Report: Microsoft paying YouTube producers to highlight Xbox One (update)

Microsoft allegedly made deals with Machinima video partners to pay them extra if they promoted the Xbox One, but only if those video producers kept the agreement confidential, reports Ars Technica.

Under the terms of the promotion — which Machinima's U.K. community manager highlighted in a now-deleted tweet — Microsoft would pay content producers a $3 CPM bonus (an extra $3 per thousand video views) if they posted a video with at least 30 seconds of Xbox One gameplay footage in the first two minutes, and verbally mentioned they were playing on an Xbox One. In order for the creators to get paid, the videos had to be labeled with the tag "XB1M13" and posted between 3 a.m. ET on Jan. 13 and 2:59 a.m. ET on Feb. 10.

However, Microsoft included the following stipulation in its agreement (viewable in full here): "You may not say anything negative or disparaging about Machinima, Xbox One or any of its games in your campaign video." And the campaign was set to end after a total of 1.25 million views across all XB1M13-tagged videos, which puts the maximum combined payout to video producers at $3,750. As of this writing, a search for YouTube videos with that tag posted in the past week turns up more than 400 results.

According to Ars Technica, Microsoft's confidentiality requirement may violate the U.S. Federal Trade Commission's guidelines for advertising that contains endorsements. "When there exists a connection between the endorser and the seller of the advertised product that might materially affect the weight or credibility of the endorsement (i.e., the connection is not reasonably expected by the audience), such connection must be fully disclosed," the guidelines state.

A private listing in Machinima's activity feed on Poptent, a site that helps content creators connect with companies like Machinima, indicates that the campaign began Jan. 14 and expired Jan. 16, so it's possible that the 1.25 million-view goal has already been reached. We've reached out to Microsoft and Machinima for comment, and will update this article with any information we receive.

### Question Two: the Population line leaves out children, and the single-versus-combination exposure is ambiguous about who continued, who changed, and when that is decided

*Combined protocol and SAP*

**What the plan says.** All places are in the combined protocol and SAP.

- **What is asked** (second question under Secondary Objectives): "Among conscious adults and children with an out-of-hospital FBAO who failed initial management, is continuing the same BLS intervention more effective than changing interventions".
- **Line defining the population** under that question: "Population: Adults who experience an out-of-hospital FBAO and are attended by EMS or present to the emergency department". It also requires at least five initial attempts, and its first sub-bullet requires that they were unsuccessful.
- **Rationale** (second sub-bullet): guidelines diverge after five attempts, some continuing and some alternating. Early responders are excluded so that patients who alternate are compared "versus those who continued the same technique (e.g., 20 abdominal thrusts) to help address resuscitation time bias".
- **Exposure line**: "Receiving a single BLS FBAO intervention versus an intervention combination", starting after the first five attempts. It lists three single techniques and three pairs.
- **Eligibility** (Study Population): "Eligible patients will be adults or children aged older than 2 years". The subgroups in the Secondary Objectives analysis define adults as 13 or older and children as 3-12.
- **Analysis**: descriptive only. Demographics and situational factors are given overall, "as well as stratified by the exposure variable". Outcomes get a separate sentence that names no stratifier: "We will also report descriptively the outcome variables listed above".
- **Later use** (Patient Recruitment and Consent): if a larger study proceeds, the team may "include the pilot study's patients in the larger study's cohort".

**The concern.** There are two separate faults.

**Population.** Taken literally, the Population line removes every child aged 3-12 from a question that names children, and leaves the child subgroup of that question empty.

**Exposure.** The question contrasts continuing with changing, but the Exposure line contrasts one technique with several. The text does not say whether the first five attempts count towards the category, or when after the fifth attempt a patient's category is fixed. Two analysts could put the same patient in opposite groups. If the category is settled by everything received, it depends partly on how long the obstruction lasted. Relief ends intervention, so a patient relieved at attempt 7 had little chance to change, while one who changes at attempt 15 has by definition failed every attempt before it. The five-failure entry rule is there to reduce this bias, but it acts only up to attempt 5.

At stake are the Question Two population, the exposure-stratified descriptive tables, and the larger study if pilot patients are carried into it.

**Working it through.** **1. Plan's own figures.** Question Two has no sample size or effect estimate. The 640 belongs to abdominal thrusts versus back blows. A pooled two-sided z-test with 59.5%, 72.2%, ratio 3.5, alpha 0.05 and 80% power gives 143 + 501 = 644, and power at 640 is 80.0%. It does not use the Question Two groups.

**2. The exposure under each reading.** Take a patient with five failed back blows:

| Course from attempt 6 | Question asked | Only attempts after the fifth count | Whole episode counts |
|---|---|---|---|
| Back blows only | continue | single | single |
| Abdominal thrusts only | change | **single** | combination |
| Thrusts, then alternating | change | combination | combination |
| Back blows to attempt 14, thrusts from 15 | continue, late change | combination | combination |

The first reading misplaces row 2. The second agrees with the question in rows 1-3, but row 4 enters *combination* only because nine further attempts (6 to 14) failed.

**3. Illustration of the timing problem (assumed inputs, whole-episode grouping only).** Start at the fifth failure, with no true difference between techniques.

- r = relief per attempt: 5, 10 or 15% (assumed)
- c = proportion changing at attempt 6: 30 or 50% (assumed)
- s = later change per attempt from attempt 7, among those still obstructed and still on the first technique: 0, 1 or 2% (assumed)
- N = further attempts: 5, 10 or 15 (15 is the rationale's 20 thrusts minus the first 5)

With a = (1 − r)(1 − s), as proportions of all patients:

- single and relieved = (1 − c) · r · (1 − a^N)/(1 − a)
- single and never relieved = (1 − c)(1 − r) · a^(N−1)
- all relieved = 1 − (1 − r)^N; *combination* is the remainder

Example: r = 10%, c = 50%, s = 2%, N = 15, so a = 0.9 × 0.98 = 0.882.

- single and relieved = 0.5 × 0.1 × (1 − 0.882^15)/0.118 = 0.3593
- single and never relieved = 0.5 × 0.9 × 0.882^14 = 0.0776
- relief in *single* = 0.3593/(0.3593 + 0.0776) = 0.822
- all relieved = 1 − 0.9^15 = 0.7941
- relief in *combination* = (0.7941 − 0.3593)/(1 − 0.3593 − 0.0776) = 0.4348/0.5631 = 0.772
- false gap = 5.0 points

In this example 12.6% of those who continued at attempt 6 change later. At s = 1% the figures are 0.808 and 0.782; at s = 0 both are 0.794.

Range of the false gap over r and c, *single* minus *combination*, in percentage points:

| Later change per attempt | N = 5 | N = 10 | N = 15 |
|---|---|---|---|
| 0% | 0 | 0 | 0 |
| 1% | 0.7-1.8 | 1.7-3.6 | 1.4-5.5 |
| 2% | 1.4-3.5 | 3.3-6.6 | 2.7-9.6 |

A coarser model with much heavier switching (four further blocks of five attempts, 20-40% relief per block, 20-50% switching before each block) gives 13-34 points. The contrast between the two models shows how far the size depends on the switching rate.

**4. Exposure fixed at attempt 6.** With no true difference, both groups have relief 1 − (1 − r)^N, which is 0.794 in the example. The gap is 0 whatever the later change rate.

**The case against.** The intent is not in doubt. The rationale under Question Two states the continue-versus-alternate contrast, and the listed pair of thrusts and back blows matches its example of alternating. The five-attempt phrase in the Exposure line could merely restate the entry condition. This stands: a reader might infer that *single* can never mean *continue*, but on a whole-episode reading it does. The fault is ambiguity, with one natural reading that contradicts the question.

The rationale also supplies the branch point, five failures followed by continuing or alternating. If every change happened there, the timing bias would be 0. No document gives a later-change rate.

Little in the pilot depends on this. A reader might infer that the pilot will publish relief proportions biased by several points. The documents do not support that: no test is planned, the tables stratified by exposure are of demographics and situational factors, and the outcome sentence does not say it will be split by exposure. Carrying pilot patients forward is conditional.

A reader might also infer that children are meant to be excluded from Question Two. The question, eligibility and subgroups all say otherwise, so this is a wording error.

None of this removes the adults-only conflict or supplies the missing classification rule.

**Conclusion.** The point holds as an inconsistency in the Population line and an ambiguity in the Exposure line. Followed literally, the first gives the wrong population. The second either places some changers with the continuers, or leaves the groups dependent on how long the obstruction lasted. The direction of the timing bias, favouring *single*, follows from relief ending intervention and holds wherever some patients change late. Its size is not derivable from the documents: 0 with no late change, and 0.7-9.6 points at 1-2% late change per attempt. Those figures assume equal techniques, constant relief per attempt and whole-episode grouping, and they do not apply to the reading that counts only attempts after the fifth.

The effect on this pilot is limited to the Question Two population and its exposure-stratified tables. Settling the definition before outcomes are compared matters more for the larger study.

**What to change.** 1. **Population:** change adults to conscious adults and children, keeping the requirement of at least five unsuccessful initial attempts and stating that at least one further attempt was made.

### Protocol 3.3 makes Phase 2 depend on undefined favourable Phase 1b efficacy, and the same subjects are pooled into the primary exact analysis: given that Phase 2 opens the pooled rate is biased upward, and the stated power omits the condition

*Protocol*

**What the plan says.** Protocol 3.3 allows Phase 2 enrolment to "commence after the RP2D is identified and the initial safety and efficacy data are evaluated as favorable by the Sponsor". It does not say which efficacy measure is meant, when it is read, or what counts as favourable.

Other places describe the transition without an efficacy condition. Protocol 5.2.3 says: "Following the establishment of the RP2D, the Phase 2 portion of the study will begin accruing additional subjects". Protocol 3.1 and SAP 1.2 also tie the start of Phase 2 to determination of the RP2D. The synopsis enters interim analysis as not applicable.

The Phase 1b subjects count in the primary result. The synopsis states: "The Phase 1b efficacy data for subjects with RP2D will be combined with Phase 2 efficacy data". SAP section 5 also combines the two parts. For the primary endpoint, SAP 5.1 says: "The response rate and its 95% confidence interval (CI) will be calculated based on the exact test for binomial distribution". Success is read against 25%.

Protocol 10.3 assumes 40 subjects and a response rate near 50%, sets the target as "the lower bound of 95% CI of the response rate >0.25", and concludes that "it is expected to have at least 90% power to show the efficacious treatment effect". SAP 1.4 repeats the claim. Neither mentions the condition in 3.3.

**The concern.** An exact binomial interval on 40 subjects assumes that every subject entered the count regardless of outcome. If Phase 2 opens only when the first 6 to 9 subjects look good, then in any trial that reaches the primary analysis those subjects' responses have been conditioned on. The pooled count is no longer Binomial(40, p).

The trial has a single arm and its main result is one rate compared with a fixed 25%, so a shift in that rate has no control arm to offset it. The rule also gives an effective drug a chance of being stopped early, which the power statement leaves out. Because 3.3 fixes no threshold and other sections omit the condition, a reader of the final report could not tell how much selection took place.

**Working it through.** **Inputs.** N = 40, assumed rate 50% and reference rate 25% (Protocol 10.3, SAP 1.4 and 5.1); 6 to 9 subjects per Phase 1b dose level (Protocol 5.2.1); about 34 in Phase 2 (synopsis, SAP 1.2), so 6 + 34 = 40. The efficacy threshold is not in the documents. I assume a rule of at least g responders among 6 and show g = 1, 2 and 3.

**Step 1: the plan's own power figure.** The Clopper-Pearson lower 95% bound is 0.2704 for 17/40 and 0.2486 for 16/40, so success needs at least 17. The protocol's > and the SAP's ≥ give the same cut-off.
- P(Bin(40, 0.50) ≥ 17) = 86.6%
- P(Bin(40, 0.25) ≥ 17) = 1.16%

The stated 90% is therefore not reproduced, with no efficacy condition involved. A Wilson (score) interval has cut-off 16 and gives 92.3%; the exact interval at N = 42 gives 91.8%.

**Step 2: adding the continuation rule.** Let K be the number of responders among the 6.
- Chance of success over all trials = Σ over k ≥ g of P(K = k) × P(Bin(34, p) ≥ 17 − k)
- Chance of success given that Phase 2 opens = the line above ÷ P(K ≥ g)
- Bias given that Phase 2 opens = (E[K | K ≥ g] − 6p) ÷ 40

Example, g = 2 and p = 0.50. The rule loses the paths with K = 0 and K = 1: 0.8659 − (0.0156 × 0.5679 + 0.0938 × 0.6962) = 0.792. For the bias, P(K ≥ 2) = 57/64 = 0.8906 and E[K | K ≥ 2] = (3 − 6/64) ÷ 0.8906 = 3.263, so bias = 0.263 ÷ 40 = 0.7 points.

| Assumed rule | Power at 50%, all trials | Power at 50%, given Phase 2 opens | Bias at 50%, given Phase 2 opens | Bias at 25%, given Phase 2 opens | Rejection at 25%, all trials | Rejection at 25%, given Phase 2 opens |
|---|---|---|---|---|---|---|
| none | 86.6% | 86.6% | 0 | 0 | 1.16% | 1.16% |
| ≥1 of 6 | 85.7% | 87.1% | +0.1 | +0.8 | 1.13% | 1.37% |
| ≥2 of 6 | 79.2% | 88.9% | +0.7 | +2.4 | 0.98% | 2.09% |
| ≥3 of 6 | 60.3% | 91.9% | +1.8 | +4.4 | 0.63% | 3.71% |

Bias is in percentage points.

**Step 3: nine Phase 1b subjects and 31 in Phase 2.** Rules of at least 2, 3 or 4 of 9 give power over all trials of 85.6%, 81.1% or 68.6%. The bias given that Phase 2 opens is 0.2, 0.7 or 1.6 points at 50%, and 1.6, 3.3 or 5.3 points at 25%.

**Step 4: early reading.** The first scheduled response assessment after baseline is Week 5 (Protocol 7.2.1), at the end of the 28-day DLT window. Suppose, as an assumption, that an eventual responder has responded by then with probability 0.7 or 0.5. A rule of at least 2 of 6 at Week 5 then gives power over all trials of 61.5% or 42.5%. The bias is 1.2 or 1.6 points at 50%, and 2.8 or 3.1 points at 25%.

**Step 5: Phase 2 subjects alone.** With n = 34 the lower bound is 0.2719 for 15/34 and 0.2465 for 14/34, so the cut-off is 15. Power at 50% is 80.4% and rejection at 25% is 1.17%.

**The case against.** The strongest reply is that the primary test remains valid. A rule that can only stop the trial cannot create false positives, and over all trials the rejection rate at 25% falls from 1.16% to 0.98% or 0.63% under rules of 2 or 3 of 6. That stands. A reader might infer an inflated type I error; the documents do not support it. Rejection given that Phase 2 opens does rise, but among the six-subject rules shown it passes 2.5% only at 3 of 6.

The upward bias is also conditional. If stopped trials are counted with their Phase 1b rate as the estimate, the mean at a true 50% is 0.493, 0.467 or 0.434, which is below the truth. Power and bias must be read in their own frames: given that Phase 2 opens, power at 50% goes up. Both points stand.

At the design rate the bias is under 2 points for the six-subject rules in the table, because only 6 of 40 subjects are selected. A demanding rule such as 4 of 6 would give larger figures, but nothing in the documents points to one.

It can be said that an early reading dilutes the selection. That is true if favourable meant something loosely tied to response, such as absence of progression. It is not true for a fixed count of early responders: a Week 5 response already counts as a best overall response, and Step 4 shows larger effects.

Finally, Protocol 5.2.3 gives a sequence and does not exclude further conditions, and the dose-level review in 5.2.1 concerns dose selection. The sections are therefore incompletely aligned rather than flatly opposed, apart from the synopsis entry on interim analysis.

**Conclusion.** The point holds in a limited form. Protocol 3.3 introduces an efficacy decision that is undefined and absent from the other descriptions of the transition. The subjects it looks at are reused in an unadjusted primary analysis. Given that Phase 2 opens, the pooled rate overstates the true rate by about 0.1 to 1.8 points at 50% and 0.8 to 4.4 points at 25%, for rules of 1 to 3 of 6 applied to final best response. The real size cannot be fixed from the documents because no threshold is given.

Update: Microsoft clarified its role in the partnership with Machinima and YouTube video producers in a statement provided to Polygon.

"Microsoft was not aware of individual contracts Machinima had with their content providers as part of this promotion and we didn't provide feedback on any of the videos," a spokesperson said via email. "We have asked Machinima to not post any additional Xbox One content as part of this media buy and we have asked them to add disclaimers to the videos that were part of this program indicating they were part of paid advertising."

More from Polygon

Dark Souls 2: Crown of the Old Iron King Overview

  • Pillars of Eternity builds on role-playing classics

  • Tour the 1 KB hard drive built inside Minecraft

  • Diablo 3 - Xbox One vs. PC comparison

  • Enemy Starfighter: Homeworld from inside a fighter

Latest Discussions

Log In Sign Up

Log In Sign Up

Please choose a new Polygon username and password

As part of the new Polygon launch, prior users will need to choose a permanent username, along with a new password.

Your username will be used to login to Polygon going forward.

I already have a Vox Media account!

Verify Vox Media account

Please login to your Vox Media account. This account will be linked to your previously existing Eater account.

Please choose a new Polygon username and password

As part of the new Polygon launch, prior MT authors will need to choose a new username and password.

Your username will be used to login to Polygon going forward.

Forgot password?

We'll email you a reset link.

If you signed up using a 3rd party account like Facebook or Twitter, please login with it instead.

Forgot password?

Try another email?

Almost done,

By becoming a registered user, you are also agreeing to our Terms and confirming that you have read our Privacy Policy.



Choose an available username to complete sign up.

In order to provide our users with a better overall experience, we ask for more information from Facebook when using it to login so that we can learn more about our audience and provide you with the best possible experience. We do not store specific user data and the sharing of it is not required to login with Facebook.